The coronavirus pandemic is making people do things they would have never contemplated. Prime Minister Boris Johnson on Sunday evening refuted one of the most famous contentions of Margaret Thatcher, one of his party’s former prime ministers.
“There is no such thing as society,” Thatcher said in 1987 as part of her set of beliefs that aimed for free markets and a small state. Instead of planning and regulating business and people’s lives, she believed the government’s job is to get out of the way.
In isolation after testing positive for coronavirus, a slightly hoarse Johnson appeared in a video clip, hailing thousands of retired doctors and health professionals returning to the front-line of the National Health Service, besides lakhs of volunteers registering to help.
Contradicting Thatcher’s endorsement of pure individualism, Johnson said: “We are going to do it, we are going to do it together. One thing I think the coronavirus crisis has already proved is that there really is such a thing as society.”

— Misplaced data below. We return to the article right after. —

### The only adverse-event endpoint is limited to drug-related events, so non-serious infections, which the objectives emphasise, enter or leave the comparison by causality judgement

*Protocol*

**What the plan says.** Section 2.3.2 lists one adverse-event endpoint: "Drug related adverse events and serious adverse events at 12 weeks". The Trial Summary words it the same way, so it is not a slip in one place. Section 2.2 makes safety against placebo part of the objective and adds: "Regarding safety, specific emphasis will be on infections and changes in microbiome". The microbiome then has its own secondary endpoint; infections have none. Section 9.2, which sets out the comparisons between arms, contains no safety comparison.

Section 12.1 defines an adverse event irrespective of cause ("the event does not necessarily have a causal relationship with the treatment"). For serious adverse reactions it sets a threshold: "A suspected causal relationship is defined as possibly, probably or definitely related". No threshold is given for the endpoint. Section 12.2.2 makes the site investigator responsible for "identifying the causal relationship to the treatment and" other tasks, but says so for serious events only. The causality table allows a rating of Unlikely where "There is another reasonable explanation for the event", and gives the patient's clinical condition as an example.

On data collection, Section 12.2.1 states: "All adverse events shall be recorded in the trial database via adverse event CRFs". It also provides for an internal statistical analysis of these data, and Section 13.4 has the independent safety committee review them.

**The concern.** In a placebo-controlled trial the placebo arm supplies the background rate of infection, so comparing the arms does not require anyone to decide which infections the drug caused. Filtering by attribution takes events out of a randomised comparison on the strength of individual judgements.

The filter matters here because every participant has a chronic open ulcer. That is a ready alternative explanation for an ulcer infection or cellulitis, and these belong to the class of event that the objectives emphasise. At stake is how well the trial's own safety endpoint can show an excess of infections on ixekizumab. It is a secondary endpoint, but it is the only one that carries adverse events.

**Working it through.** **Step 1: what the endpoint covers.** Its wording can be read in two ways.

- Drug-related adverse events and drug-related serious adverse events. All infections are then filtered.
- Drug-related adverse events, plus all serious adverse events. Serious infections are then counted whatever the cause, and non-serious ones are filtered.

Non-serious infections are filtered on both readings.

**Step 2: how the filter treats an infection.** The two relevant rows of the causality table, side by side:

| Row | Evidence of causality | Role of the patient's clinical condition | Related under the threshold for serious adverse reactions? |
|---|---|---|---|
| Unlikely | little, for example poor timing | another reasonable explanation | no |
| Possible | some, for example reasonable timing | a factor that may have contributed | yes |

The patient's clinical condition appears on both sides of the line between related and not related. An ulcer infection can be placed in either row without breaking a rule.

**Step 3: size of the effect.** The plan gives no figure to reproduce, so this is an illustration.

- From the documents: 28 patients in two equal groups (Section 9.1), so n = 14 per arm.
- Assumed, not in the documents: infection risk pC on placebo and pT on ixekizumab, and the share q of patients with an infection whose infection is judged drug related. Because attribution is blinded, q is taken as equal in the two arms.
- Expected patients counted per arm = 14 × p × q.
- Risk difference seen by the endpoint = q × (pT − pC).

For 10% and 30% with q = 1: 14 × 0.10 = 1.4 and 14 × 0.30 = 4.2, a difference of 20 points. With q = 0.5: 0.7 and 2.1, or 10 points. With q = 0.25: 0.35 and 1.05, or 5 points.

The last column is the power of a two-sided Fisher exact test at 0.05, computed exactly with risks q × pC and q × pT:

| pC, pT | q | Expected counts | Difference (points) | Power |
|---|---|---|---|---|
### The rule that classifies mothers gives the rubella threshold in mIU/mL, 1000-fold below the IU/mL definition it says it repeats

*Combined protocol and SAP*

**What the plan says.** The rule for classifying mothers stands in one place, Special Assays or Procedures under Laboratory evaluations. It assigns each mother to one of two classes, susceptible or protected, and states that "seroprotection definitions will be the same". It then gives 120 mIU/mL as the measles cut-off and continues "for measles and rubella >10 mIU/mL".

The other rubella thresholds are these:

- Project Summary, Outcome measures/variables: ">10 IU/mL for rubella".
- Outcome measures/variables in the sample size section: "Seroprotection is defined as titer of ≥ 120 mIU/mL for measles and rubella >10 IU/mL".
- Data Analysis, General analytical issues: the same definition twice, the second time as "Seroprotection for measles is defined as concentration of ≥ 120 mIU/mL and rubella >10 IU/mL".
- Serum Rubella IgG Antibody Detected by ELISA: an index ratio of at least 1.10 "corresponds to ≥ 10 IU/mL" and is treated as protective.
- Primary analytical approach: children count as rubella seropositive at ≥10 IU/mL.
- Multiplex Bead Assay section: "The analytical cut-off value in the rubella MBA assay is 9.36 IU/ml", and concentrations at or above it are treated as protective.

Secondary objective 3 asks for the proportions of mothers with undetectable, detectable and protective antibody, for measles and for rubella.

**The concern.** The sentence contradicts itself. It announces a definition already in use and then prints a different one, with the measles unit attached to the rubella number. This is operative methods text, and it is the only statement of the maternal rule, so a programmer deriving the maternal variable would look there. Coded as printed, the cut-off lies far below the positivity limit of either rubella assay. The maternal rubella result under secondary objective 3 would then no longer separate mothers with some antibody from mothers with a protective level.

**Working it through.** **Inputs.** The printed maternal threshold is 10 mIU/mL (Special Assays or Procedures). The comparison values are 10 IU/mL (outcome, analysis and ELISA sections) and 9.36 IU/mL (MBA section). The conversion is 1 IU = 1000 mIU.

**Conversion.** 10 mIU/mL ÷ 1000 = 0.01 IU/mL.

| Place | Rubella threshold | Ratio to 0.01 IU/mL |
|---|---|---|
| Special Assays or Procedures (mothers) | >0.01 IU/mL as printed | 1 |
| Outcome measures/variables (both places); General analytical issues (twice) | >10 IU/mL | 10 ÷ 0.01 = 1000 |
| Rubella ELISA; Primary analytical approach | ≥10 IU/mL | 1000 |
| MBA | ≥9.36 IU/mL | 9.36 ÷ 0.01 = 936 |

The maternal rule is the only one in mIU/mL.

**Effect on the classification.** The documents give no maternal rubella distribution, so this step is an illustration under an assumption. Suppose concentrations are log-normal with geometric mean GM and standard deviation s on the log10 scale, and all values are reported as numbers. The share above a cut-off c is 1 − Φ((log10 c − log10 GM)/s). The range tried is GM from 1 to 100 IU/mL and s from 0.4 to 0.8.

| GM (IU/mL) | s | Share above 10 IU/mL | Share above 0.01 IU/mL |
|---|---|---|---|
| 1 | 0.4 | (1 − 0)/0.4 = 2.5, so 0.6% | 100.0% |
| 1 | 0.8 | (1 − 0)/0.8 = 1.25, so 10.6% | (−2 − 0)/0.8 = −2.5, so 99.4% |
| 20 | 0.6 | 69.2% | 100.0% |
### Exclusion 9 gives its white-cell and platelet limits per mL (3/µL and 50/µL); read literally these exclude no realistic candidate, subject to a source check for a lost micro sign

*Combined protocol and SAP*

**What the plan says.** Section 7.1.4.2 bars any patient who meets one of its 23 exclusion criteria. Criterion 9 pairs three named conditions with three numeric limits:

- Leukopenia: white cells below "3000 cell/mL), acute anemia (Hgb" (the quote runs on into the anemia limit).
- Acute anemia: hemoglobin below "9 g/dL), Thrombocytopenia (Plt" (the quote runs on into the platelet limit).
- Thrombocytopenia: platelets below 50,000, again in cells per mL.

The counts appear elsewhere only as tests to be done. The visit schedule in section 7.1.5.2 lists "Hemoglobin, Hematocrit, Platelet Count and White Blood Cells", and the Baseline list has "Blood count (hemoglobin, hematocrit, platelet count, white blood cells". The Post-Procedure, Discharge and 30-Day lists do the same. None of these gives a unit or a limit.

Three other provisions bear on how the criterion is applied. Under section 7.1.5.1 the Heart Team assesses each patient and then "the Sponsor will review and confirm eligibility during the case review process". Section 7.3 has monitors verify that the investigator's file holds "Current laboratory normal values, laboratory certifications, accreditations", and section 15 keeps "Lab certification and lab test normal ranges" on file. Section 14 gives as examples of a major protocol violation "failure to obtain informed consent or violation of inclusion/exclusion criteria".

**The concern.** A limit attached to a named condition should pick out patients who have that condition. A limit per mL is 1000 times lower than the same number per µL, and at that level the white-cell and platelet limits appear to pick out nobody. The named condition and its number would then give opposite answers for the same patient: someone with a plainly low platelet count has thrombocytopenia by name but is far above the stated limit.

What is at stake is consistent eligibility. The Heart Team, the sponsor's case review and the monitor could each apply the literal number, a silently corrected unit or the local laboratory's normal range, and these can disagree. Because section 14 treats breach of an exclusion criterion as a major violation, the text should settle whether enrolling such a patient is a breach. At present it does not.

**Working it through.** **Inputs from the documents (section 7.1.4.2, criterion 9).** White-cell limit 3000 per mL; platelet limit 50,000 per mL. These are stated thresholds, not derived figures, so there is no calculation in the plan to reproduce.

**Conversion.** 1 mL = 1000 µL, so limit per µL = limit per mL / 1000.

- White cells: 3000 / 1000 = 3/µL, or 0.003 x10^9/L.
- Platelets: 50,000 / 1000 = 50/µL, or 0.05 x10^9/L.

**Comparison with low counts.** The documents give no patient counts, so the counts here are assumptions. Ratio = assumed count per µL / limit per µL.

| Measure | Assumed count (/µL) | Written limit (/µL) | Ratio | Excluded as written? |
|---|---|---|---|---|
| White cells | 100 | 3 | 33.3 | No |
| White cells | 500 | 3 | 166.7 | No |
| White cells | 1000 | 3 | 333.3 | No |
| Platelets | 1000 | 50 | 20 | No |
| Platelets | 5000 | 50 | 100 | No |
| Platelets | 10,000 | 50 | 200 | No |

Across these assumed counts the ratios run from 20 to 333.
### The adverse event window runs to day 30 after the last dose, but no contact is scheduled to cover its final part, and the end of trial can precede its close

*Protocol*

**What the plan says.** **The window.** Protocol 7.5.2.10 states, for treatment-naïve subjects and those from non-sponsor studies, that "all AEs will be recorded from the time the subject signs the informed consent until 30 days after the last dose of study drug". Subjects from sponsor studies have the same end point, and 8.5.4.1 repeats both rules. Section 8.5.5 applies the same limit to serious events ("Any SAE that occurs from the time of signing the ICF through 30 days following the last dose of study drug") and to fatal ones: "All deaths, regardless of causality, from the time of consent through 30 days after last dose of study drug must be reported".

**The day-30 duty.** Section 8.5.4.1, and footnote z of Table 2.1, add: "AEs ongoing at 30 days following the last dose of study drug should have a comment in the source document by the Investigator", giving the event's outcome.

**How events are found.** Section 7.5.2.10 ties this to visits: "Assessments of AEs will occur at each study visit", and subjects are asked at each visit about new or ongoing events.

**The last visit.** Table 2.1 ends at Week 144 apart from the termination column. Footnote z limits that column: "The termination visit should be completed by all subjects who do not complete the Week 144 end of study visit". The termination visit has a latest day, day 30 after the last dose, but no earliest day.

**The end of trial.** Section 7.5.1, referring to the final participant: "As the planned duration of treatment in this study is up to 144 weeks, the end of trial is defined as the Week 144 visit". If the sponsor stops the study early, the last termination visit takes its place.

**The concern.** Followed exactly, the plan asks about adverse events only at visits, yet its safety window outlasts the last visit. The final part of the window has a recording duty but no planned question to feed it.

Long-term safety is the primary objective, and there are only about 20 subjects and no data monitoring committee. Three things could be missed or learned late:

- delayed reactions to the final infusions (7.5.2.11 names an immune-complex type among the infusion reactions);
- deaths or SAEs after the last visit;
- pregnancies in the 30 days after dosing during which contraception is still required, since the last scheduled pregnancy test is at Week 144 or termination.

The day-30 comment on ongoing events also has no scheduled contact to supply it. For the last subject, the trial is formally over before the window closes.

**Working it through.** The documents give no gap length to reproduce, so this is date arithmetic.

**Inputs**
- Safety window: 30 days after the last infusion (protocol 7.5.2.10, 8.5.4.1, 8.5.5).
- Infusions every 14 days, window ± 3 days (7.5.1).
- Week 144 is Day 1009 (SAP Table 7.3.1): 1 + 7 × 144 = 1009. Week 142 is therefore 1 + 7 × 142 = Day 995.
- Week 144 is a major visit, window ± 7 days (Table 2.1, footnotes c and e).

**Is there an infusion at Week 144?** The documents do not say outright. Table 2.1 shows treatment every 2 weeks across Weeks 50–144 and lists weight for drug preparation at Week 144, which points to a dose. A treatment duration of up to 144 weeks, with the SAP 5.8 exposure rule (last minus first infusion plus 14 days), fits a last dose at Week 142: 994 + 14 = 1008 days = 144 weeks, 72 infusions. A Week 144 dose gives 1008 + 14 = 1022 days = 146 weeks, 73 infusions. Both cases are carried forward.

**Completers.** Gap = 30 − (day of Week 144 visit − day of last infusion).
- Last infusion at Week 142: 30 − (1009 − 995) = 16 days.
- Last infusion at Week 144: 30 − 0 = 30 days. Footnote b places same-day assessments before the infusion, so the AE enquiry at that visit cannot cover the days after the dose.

Some commentators believe the pandemic is Johnson’s ‘Churchill moment’: he in charge at a time when the United Kingdom is facing a major national crisis, just as Winston Churchill famously led the country during World War II.
Johnson’s aides insist he continues to lead the government’s response to the pandemic, chairing meetings through video-conferencing from inside the prime minister’s residence in Downing Street.
He said: “Thank you to everybody who’s now coming back into the NHS in such huge numbers. Just this evening I can tell you we have 20,000 NHS staff coming back to the colours”.
“It’s a most amazing thing. And that’s in addition to the 750,000 members of the public who have volunteered to help us get through this crisis.”
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